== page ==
Indeed, it is these very sorts of restrictions that can lead to what is sometimes called technological sovereignty, or, more simply, the farm hack movement. This is a global movement of farmers rejecting locked-away technology, sharing and tweaking their plans for building and modifying appropriate machinery for their ecological farming practices. Mixed agroecological farming requires new tools for seeding and weeding, for washing and winnowing. Farm hackers are making them—collectively.
French farm hackers L’Alterier Paysan has five trucks equipped with the machinery and materials needed to run 80 or so courses and workshops a year, which have been attended by over 2,000 farmers over the last six years. Self-built farmer-led machinery is their specialty. And they throw great make-and-do parties all over France, most famously their ‘
Julien Reynier of the French organization explains, “We identify and document inventions and adaptations of tools, created by farmers who have not waited for ready-made solutions from experts or the industry but have invented or tweaked their own machinery. We seek to promote these farmer-driven innovations. Our internet forum, which acts as a collective sketch-book, is designed to make these contributions visible and accessible.”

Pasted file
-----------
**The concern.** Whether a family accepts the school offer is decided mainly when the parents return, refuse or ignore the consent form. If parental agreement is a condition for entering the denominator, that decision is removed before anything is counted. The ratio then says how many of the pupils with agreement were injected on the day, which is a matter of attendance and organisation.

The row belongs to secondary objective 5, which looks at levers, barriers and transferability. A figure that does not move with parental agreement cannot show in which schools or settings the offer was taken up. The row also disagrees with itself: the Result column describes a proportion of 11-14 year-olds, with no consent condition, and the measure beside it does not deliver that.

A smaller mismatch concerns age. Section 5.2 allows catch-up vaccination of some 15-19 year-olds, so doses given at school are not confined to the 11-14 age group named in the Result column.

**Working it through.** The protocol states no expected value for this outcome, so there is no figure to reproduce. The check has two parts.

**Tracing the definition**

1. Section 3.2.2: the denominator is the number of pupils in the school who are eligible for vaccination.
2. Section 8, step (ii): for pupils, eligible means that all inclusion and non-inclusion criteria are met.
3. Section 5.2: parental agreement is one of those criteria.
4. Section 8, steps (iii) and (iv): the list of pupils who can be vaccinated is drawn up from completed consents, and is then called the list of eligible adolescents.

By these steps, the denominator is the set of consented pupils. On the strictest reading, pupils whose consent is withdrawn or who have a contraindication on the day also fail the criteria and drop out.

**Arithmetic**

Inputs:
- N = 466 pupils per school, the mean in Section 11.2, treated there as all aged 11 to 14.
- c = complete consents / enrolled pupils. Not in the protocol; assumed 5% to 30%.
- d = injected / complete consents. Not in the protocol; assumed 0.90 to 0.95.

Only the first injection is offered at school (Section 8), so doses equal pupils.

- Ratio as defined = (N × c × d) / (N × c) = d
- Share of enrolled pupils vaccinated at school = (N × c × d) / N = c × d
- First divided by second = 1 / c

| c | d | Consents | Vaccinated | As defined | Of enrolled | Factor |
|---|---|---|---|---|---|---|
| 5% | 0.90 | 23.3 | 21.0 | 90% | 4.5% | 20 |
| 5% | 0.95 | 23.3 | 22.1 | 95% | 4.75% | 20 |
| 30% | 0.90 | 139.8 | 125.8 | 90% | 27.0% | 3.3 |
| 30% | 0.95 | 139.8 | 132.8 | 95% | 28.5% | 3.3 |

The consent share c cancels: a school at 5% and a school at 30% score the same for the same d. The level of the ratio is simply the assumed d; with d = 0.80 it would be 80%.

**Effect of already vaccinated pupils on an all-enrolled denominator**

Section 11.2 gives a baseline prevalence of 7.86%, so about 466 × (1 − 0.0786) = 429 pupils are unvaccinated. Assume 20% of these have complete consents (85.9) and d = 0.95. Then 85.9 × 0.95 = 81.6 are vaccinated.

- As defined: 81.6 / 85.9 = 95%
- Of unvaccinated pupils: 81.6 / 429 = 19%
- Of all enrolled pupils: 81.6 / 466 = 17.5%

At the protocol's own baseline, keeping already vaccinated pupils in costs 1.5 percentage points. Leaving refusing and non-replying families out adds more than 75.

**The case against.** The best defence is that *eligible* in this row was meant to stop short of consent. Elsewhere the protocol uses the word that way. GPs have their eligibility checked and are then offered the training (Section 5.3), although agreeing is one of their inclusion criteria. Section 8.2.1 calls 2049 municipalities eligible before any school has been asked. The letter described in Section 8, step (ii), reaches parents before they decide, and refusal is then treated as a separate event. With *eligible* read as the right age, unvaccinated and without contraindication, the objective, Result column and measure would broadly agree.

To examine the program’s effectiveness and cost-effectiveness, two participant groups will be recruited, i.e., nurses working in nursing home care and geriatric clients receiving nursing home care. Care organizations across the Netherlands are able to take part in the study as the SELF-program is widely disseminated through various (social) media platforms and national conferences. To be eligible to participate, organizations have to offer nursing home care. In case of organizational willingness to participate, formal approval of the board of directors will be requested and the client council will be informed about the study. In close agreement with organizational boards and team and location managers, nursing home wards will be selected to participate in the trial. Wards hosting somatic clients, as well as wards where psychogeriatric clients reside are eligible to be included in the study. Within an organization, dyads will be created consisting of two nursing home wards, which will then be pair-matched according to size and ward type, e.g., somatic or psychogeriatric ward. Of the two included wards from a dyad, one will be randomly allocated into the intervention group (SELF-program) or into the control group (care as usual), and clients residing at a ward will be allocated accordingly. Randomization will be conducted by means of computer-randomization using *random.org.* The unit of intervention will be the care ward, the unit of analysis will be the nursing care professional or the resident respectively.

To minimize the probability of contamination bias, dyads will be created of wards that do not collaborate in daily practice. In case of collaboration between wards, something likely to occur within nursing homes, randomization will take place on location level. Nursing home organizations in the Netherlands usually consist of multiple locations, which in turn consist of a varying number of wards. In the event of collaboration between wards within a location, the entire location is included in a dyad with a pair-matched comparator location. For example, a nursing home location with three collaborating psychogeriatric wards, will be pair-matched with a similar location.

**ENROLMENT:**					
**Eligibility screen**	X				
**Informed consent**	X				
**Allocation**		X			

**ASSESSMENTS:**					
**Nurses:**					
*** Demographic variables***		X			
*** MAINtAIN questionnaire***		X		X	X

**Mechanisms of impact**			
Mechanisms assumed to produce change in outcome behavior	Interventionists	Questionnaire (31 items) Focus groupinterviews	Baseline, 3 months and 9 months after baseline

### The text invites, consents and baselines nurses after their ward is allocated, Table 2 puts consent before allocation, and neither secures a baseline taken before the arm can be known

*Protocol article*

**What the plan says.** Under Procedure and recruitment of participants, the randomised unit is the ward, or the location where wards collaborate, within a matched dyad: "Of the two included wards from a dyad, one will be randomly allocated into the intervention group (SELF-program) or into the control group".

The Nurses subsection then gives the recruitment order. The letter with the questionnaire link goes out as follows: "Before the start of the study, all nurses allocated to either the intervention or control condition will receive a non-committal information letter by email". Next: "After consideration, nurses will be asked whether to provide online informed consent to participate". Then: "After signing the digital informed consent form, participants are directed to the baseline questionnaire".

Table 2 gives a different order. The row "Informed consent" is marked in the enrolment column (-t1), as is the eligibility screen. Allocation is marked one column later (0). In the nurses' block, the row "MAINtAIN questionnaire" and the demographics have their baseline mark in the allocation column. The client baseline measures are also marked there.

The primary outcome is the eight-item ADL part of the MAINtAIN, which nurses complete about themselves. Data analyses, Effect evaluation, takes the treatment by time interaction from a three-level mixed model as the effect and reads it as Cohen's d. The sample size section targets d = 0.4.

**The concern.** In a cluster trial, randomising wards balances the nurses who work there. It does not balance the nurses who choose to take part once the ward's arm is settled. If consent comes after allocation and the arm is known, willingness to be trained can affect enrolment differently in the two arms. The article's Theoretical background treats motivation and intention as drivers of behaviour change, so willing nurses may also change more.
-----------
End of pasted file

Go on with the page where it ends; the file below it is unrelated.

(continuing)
He adds, “We believe we can make technical choices and invent sophisticated low-tech solutions. We don’t want to be overwhelmed by trendy, plug-and-play, and miraculous high-tech tools that will only make us more dependent while being more intrusive and less controllable.”
Big isn’t always bad, however. Even at a higher tech level, citizen science initiatives can use aggregated data for positive purposes, often incorporating smartphones. A fair chain is one example of the much-hyped blockchain where value and roasting infrastructure is shifted back to the coffee producers.
But as food rights campaigners FIAN International point out, it’s important to be aware of the power dynamics behind how food becomes immaterial—how elements are extracted from their natural and human, peasant farming core: “separated from the microorganisms, plants
So are eaters duped or well-fed? Are farmers in control or dependent? This new frontier of food, where digitization and technology pervade, is still a contested space. Let’s push for technologies, from open plans to open-pollinated seeds, from accessing your own data to modifying your own machinery, that work for everyone.